Melbourne’s City Loop – when racing to catch a train from the lowest level of Parliament station, it feels like a journey to the centre of the earth. But how deep are the stations in reality?
The City Loop consists of four tunnels over two levels: platforms 1 and 2 on the upper deck serve the lines through Clifton Hill and Caulfield, while platforms 3 and 4 on the lower deck serve the lines that pass through Burnley and North Melbourne.
Unfortunately detailed diagrams of each City Loop station aren’t accessible online, which rules out the obvious way to read the depth measurement. Firing up the GPS on your phone could be another way, but getting a fix on the satellites from underground is impossible, and even if you could – the altitude accuracy of a consumer GPS device is about +/- 15 meters!
I ended up turning to another set of diagrams – the railway issued ‘Grades and Curves’ book that shows the general alignment and elevation for each of the City Loop tunnels. (the full set of diagrams can be found at Vicsig)
The diagrams in the ‘Grades and Curves’ book are used to assist train drivers in learning the routes they will be driving along – trains don’t accelerate and stop like a car, so knowing about sharp curves, long inclines and steep descents is essential to keep the train under control.
Unfortunately the Grades and Curves diagrams only include elevation in metres above the Low Water Mark – a datum set as the level reached by seawater at low tide – and not in metres below the surface!
To determine the ground level elevation of each station, I turned to the survey marks database operated by Land Victoria. It gives the elevation of thousands of survey points around Australia, all given in relation of the Australian Height Datum (AHD) – a height set to the mean sea level for 1966-1968 calculated at thirty tide gauges around the coast of the Australian continent.
With the depth of each platform given by the Grades and Curves diagrams, the ground level elevation from survey marks, and the the rest is just simple arithmetic.
For Flagstaff station the Grades and Curves diagram states the upper level is at +8 metres LWM, and the lower level is at -1 metres LWM. William Street is at the crest of the hill, so survey mark ‘MELBOURNE NORTH PM 50 MURLA’ (#308300500) on nearby Little Lonsdale Street can be used, located at a height of 28.446 metres above AHD.
|Surface level||+28.446 metres AHD|
|Rail level, upper platforms||+8 metres LWM|
|Depth, upper platforms||20.5 metres|
|Separation between platforms||9 metres|
|Rail level, lower platforms||-1 metres LWM|
|Depth, lower platforms||29.5 metres|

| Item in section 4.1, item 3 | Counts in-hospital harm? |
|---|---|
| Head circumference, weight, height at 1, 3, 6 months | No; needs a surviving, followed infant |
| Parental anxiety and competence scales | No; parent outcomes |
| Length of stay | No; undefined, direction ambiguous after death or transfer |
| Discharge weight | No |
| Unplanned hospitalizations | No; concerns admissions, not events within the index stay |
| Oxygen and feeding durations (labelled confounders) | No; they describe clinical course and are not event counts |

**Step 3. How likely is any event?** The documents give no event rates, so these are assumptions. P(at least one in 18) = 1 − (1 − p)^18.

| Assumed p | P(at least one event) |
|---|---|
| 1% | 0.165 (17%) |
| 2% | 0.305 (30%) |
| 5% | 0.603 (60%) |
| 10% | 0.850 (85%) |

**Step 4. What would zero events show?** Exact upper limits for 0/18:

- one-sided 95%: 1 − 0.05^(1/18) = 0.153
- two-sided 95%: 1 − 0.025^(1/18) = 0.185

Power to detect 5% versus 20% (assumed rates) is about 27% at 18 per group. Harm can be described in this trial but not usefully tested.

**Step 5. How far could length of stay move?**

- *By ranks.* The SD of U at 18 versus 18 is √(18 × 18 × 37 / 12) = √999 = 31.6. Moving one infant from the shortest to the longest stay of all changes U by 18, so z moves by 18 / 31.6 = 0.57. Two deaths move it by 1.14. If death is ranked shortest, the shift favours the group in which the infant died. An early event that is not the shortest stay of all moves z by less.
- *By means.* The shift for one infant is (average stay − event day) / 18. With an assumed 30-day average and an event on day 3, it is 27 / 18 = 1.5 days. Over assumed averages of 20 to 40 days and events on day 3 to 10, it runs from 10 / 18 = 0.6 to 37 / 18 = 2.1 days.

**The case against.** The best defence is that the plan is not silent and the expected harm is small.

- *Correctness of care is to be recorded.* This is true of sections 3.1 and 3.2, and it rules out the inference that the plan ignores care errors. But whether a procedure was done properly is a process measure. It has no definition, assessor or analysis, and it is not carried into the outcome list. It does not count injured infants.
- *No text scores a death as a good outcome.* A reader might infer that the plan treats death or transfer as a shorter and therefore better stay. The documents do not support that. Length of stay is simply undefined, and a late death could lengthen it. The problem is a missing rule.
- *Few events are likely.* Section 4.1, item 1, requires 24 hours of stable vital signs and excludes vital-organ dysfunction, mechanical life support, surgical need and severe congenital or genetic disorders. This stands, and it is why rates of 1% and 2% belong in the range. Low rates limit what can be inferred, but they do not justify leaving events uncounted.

Melbourne Central Station
For Melbourne Central station the Grades and Curves diagram states the upper level is at +2 metres LWM, and the lower level is at -7 metres LWM. LaTrobe Street is a complicating factor – the Swanston Street end being higher than than that at Elizabeth Street – so I looked at two survey marks – ‘MMB 380′ (#450003801) on the Elizabeth Street corner is at 13.450 metres above AHD, while mark ‘MMB 388′ (#450003881) is located at a height of 22.370 metres above AHD.
|Surface level||+13.450 / +22.370 metres AHD|
|Rail level, upper platforms||+2 metres LWM|
|Depth, upper platforms||11.5 / 20.5 metres|
|Separation between platforms||9 metres|
|Rail level, lower platforms||-7 metres LWM|
|Depth, lower platforms||20.5 / 29.5 metres|
For Parliament station the Grades and Curves diagram states the upper level is at +7 metres LWM, and the lower level is at -3 metres LWM. Spring Street is relativity flat atop the station, so I used survey mark ‘MELBOURNE NORTH PM 16 MURLA’ (#308300160) on Lonsdale Street, located at a height of 36.746 metres above AHD.
|Surface level||+36.746 metres AHD|
|Rail level, upper platforms||+7 metres LWM|
|Depth, upper platforms||29.5 metres|
|Separation between platforms||10 metres|
|Rail level, lower platforms||-3 metres LWM|
|Depth, lower platforms||39.5 metres|
So what have I discovered?
- Parliament station is the deepest below ground (39.5 metres) on the City Loop
- Melbourne Central is the furthest station below sea level, but is the closest to the surface (between 20.5 and 29.5 metres) due to Elizabeth Street being in a valley
- Flagstaff station is the highest station above sea level, but is the second deepest (29.5 metres) due to the location atop a hill
Checking my answers
After doing the maths myself, I remembered that the Metropolitan Transport Authority put together a booklet of City Loop facts and figures in the mid-1980s.
It quotes the following depths:
- Parliament station: 40 metres
- Flagstaff station: 32 metres
- Melbourne Central station: 22 / 29 metres
I was out by 3 metres for the depot of Flagstaff station, but for the other locations, my roundabout way of determining the City Loop depth was reasonably accurate!
An alternate method
Another method to measure the depth of an underground station is to measure the height of an escalator step, count the total number of steps between platform level and the surface, and multiply them together to get the total height.